Universial Themes in "The Return of the Native" and "Great Expectation

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Universial Themes in "The Return of the Native" and "Great Expectations"

Classic novels usually share in the aspect of universal themes which touch people through out the ages. All types of audiences can relate to and understand these underlying ideas. Victorian novels such as Thomas Hardy's The Return of the Native and Charles Dickens' Great Expectations are examples of literary classics that have universal themes. Hardy's tale illustrates the role of chance in his characters lives. Through the story we encounter events of pure coincidence and their effects. Dickens, considered to be more of a reformer (Literature Online), tries to portray a social theme in his novel. The basic theme of Great Expectations is that good does not come from ones social standing but rather comes from their inner value. These novels are considered classics because of their timeless themes.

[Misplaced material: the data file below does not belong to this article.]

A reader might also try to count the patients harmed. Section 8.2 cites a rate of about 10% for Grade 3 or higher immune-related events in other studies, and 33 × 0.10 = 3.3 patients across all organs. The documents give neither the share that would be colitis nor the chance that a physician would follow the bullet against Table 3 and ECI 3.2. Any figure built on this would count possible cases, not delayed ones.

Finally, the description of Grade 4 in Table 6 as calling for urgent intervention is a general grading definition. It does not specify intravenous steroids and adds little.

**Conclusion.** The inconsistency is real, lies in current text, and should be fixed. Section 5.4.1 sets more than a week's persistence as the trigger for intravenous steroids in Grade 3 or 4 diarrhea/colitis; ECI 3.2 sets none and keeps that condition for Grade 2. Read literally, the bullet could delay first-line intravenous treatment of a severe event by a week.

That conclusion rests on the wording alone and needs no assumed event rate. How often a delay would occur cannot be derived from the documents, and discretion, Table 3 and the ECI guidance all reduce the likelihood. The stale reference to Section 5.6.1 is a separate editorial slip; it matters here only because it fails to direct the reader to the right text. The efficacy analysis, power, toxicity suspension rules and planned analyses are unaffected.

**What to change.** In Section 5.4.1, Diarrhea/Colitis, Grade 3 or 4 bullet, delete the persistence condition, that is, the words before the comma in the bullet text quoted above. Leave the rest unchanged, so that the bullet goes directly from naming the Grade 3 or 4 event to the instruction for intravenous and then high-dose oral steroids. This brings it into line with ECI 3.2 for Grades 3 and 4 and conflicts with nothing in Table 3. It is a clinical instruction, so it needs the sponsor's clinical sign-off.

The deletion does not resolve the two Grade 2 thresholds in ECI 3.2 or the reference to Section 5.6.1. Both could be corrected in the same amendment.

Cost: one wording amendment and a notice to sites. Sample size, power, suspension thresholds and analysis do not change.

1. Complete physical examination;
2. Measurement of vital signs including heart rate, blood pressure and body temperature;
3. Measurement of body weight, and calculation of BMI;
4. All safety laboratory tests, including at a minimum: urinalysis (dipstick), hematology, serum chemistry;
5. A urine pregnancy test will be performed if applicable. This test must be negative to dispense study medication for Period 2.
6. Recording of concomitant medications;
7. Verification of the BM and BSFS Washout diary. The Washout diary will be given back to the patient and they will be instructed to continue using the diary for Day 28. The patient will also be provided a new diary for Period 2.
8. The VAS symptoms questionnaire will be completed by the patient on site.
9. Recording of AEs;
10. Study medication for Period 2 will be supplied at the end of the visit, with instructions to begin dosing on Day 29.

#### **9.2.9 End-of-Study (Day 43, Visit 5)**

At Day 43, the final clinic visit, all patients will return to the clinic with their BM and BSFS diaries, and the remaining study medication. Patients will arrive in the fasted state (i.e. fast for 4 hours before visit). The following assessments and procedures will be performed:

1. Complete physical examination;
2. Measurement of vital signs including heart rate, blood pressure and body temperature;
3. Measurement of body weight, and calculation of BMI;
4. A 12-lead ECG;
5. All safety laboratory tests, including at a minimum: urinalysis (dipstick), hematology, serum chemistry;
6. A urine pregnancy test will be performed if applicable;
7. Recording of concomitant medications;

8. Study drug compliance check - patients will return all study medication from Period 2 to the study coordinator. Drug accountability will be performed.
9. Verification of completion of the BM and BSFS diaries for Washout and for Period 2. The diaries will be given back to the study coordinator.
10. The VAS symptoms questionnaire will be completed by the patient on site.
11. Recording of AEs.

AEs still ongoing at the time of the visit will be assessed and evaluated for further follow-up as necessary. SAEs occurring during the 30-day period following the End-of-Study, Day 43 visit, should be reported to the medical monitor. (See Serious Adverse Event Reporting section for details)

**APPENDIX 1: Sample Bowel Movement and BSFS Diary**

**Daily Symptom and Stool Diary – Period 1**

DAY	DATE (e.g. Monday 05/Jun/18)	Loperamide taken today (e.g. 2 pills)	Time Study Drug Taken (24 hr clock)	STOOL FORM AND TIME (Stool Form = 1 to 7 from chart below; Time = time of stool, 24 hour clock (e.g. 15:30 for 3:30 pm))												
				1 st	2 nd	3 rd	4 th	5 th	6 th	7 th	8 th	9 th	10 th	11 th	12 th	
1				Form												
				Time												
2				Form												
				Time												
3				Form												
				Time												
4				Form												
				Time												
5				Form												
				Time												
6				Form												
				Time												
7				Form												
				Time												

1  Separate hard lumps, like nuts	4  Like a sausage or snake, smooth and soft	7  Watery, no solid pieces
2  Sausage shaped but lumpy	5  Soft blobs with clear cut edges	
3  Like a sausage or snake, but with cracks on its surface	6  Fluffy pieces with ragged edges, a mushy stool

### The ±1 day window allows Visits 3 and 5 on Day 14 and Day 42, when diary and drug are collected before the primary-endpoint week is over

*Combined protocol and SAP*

Thomas Hardy's The Return of the Native displays a theme of chance. Book First, chapter 8 contains a perfect example. Eustacia persuades young Johnny Nunsuch into helping her feed a fire. She dismisses him and begins to walk home. Before reaching home, he is frightened by the light coming from the heath and returns to discover Wildeve meeting with Eustacia. By pure chance, Venn discovers the boy and quizzes him.

"Then I came down here, and I was afeard, and I went back; but I didn't like to speak to her, because of the gentleman, and I came on here again" [Johnny Nunsuch]

" A gentleman--ah! What did she say to him, my man?" [Diggory Venn]

"Told him she supposed he had not married the other woman because he liked his old sweetheart best; and things like that" [Johnny Nunsuch]

[Book First, chapter 8, pp. 82]

This chance exchange reveals that Wildeve is meeting with Eustacia. Venn uses this to his advance by announcing himself to Mrs. Yeobright as a suitor for Thomasin. This backfires because Mrs. Yeobright tries to use the second suitor to force Wildeve to marry...
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